by Francesco Petrarch
She ruled in beauty o’er this heart of mine,
A noble lady in a humble home,
And now her time for heavenly bliss has come,
‘Tis I am mortal proved, and she divine.
Two images stood out for me when I read this poem.
In line two, the speaker describes his ‘noble lady’ as living in a ‘humble home’. When I first read this, I thought he meant that her physical home was humble. Upon re-reading the poem, though, I realised that he meant his heart. As soon as I saw this, I experienced a nice ‘ahh!’ moment.
In line four the speaker refers to himself as being ‘mortal proved’ and his beloved as ‘divine’. At first glance, the latter reference seems a very standard one for a love poem. What made the line stand out, therefore, is the way the speaker uses the word ‘mortal’.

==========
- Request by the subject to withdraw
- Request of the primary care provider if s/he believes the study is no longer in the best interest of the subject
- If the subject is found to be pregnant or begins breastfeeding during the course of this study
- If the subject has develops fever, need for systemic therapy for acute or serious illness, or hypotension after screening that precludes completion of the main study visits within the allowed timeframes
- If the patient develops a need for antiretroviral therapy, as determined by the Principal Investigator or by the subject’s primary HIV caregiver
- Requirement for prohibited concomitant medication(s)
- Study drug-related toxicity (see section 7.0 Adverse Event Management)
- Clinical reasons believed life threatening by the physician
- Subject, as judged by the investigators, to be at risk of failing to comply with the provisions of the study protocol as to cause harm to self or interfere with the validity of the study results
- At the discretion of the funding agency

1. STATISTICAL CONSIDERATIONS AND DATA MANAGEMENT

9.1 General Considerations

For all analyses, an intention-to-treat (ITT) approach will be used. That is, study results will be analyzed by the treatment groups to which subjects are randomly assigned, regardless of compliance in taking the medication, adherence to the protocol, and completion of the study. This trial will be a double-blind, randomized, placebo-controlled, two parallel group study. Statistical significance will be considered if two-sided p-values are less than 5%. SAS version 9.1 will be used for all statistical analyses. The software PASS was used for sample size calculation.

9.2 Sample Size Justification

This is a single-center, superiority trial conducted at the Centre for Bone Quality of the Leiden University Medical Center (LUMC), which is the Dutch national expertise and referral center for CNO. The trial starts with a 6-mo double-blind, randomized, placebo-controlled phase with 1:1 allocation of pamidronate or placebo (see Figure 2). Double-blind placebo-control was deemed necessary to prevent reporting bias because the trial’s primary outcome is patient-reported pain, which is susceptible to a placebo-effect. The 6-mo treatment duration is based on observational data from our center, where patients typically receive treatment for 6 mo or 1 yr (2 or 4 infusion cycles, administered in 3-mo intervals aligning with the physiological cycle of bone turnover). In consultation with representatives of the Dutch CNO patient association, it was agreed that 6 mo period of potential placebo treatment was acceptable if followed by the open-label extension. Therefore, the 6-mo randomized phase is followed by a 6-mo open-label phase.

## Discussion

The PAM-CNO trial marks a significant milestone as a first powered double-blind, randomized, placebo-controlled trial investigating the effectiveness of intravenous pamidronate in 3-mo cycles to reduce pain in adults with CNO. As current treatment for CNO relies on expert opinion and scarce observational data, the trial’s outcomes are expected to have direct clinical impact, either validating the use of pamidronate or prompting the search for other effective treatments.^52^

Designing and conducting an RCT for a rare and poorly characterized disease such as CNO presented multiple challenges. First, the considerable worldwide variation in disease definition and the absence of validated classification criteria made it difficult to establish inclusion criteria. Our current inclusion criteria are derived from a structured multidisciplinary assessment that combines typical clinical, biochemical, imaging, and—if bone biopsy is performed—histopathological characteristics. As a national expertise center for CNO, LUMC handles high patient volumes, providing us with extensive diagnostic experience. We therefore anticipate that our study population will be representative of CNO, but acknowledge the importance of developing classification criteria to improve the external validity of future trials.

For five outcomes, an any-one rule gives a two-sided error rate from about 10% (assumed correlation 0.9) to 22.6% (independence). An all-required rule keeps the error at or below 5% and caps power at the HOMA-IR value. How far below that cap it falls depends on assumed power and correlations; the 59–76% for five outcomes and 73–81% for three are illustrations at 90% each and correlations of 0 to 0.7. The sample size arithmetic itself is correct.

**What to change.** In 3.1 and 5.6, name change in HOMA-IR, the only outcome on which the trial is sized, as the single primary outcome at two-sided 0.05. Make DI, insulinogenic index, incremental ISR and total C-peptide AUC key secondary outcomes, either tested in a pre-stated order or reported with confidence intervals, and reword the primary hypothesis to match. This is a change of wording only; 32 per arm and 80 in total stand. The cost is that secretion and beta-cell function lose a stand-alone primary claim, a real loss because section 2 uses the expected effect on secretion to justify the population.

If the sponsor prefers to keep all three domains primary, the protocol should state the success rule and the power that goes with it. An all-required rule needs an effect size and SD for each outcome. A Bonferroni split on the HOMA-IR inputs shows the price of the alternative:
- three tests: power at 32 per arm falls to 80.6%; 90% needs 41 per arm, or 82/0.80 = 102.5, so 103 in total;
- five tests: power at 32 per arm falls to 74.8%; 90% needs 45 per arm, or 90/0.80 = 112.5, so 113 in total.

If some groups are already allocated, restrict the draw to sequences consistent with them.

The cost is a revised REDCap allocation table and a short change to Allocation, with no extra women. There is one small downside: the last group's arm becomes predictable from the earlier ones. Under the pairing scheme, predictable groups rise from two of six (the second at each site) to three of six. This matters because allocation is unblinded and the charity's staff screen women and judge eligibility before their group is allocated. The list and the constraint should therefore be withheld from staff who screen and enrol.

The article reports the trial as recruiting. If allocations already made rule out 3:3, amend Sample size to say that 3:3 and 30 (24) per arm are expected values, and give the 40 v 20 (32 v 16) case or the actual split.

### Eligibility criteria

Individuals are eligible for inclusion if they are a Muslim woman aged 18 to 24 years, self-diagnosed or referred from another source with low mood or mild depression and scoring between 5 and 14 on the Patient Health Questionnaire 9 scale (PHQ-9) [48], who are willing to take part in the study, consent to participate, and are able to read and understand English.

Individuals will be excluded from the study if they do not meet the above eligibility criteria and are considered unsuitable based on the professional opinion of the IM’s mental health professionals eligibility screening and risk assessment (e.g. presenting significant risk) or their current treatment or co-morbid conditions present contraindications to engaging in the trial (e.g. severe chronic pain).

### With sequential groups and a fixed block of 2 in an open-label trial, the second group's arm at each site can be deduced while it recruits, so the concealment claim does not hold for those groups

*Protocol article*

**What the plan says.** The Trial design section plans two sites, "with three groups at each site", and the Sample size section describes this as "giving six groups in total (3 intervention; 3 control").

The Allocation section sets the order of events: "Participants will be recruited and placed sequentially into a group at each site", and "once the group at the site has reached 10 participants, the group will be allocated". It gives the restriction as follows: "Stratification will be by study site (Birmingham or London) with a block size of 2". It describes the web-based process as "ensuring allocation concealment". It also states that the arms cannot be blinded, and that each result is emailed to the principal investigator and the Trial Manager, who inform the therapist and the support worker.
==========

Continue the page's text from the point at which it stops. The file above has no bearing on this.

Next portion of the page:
When he says he is ‘mortal proved’ he means he is alive. Nine times out of ten, however, when we use that word we do so in connection with death. We say ‘all men are mortal’, meaning that one day, all men die; we talk about the mortality rate; we say that so-and-so is in ‘mortal danger’ and so on. Petrarch (or his translator) completely turns the use of the word around in a way that gives it new vigour and life.
As an addendum to the above it occurs to me that if mortal means one who is alive then divine could be said to be more than a standard poetic reference to one who is alive in heaven. After all, saying the same thing twice would be a waste of poetic space. If that is so, the word becomes a very sad one as it surely implies something that is in opposition to all that mortal means: separation, distance, and yes, death.
Read the full poem here